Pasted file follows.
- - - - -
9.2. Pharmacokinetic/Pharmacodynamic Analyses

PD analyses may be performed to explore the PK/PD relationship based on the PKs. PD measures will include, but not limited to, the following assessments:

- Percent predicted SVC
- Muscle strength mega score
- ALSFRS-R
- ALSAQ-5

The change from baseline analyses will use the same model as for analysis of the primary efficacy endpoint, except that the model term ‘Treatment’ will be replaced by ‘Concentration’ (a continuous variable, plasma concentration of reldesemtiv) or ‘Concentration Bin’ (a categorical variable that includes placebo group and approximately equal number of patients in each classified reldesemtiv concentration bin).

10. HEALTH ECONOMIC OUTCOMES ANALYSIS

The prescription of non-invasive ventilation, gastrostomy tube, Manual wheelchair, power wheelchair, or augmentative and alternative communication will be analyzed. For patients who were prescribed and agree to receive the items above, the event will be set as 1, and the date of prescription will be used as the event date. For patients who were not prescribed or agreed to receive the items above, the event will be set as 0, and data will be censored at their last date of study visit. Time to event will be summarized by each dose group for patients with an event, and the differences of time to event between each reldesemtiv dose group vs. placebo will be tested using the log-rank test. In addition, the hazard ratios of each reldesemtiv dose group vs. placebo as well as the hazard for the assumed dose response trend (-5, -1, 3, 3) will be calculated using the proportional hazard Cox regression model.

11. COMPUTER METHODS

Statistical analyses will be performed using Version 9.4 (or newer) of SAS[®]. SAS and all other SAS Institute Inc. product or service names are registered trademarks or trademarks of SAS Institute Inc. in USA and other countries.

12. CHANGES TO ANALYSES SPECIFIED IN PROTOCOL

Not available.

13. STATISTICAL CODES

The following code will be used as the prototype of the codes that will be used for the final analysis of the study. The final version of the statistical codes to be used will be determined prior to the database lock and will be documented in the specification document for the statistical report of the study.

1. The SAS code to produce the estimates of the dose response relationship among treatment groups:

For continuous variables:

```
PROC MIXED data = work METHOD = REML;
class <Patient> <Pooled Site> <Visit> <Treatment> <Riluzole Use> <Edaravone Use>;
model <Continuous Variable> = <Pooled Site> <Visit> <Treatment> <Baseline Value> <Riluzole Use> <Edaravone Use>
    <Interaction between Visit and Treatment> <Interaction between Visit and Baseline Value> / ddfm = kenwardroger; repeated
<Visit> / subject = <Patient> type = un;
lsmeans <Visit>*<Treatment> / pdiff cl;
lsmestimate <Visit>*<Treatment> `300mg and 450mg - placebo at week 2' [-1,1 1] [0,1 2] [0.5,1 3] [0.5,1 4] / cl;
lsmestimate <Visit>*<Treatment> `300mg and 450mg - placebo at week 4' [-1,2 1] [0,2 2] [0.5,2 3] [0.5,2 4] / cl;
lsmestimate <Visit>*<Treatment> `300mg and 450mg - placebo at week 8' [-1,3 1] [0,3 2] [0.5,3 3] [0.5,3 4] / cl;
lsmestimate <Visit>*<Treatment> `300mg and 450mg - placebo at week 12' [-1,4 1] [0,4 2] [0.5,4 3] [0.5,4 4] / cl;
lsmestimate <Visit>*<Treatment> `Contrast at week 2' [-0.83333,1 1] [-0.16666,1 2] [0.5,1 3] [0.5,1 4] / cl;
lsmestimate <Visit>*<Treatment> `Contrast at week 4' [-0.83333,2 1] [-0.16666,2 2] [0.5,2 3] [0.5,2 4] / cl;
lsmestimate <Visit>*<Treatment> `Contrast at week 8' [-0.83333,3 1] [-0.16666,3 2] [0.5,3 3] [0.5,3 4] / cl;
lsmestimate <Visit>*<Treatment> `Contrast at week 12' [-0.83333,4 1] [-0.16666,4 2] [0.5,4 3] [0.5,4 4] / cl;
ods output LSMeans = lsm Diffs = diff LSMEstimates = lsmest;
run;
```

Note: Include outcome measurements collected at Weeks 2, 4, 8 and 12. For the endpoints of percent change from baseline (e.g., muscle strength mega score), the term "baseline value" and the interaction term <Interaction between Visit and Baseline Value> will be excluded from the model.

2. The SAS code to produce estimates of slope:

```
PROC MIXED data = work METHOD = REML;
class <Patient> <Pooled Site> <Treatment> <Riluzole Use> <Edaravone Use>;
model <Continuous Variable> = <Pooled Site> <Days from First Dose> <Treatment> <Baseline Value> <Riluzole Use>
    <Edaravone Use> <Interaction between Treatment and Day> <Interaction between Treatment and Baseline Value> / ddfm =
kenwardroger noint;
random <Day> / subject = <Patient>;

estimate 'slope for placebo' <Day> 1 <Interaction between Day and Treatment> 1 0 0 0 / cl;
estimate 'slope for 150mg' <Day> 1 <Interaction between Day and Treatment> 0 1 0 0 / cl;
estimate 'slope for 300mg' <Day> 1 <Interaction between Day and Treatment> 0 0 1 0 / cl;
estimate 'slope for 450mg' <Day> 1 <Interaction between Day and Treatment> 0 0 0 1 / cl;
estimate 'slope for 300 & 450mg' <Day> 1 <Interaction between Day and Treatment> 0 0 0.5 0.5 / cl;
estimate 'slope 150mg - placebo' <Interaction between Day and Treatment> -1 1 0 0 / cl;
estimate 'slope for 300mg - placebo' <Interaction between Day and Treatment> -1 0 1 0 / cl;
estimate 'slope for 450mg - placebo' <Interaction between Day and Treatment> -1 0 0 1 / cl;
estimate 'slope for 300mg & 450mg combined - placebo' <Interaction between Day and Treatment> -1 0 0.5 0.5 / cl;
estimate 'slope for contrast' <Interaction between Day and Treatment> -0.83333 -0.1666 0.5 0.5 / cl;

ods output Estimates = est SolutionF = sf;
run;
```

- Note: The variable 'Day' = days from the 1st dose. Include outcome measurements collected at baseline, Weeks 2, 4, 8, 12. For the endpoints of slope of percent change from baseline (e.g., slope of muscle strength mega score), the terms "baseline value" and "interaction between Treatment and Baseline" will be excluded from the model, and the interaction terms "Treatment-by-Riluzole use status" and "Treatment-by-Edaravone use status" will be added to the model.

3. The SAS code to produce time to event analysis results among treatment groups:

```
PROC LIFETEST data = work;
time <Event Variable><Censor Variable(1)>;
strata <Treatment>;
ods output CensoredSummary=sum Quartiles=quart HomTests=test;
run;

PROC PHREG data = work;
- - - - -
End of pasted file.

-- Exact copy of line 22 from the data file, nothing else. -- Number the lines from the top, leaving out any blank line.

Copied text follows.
    <Interaction between Visit and Treatment> <Interaction between Visit and Baseline Value> / ddfm = kenwardroger; repeated